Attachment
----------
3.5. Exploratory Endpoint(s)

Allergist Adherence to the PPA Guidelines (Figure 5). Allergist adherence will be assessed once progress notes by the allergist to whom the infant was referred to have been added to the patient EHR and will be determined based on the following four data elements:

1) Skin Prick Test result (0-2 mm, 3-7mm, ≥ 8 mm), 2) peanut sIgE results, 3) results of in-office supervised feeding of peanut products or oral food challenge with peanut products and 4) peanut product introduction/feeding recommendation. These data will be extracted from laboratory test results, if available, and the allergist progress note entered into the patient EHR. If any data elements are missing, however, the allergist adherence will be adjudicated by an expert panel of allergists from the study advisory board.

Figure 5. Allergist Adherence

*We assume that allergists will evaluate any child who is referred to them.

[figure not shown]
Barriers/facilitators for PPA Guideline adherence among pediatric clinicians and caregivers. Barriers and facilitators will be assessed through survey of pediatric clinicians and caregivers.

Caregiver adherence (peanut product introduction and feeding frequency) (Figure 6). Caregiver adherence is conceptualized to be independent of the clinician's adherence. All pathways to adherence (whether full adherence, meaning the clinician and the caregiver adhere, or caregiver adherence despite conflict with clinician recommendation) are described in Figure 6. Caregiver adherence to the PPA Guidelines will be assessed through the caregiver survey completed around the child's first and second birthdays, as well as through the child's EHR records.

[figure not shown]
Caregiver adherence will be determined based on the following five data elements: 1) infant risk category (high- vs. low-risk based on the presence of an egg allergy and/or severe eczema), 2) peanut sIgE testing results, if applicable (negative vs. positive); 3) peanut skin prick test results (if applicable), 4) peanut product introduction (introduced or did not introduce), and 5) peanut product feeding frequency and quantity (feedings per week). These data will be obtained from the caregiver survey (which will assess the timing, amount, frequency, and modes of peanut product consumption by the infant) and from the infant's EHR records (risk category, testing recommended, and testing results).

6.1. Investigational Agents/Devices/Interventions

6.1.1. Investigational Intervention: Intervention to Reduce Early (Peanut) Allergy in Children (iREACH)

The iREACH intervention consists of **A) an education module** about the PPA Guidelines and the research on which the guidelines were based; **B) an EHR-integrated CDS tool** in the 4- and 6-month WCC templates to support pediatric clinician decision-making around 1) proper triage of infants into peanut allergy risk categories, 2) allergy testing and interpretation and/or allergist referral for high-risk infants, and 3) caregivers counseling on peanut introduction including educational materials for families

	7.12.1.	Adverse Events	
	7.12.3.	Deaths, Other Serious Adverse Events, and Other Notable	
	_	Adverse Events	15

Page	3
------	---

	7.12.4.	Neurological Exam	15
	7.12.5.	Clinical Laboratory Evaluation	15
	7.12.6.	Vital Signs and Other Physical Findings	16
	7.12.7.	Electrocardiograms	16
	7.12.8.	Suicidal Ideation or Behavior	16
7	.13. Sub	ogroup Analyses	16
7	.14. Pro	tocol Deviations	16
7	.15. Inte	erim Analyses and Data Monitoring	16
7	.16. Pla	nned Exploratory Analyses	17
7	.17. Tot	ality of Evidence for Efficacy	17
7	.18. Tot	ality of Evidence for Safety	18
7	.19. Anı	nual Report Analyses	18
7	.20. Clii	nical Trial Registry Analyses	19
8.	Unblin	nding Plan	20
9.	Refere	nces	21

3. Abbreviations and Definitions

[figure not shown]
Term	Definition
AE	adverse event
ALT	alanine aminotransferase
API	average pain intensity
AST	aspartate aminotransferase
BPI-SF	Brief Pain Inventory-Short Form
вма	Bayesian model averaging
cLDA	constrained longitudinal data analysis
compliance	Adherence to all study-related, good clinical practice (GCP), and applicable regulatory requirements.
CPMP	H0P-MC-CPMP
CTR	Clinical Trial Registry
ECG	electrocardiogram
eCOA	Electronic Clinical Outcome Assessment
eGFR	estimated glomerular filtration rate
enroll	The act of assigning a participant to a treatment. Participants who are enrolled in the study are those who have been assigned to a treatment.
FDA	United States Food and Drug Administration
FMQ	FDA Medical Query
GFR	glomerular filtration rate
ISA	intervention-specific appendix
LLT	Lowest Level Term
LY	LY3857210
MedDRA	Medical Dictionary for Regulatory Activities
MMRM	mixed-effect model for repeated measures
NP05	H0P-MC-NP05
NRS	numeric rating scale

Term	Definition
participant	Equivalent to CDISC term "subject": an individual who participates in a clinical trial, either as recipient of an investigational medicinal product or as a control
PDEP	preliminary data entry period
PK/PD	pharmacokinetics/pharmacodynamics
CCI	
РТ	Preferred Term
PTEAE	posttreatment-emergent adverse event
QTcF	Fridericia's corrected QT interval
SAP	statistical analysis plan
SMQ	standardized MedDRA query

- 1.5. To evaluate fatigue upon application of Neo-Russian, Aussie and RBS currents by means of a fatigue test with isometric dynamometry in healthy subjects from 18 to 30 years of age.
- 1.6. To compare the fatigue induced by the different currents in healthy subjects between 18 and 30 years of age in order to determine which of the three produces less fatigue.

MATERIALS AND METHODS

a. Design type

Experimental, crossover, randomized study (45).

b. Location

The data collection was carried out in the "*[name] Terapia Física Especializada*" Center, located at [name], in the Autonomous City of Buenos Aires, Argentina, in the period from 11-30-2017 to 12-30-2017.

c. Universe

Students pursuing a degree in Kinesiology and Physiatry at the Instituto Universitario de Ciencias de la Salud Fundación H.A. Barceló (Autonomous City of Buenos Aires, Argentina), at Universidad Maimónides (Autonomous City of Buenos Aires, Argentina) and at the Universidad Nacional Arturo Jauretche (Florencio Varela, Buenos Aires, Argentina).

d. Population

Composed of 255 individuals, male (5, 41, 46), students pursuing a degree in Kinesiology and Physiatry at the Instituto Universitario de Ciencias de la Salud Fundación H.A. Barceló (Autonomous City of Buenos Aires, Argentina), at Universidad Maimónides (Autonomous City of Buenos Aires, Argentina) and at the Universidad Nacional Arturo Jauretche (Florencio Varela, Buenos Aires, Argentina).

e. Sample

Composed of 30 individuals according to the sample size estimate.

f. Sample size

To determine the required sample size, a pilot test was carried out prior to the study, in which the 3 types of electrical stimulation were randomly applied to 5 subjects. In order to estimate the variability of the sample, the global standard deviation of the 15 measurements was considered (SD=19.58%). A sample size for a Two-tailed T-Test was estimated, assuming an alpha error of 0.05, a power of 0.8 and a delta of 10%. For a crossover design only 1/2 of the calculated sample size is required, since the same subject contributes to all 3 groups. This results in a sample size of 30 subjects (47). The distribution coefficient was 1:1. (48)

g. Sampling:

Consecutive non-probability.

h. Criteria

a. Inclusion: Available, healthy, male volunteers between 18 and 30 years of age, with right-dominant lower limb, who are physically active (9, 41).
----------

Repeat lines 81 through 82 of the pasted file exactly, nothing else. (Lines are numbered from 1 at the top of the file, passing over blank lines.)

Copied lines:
Composed of 255 individuals, male (5, 41, 46), students pursuing a degree in Kinesiology and Physiatry at the Instituto Universitario de Ciencias de la Salud Fundación H.A. Barceló (Autonomous City of Buenos Aires, Argentina), at Universidad Maimónides (Autonomous City of Buenos Aires, Argentina) and at the Universidad Nacional Arturo Jauretche (Florencio Varela, Buenos Aires, Argentina).

e. Sample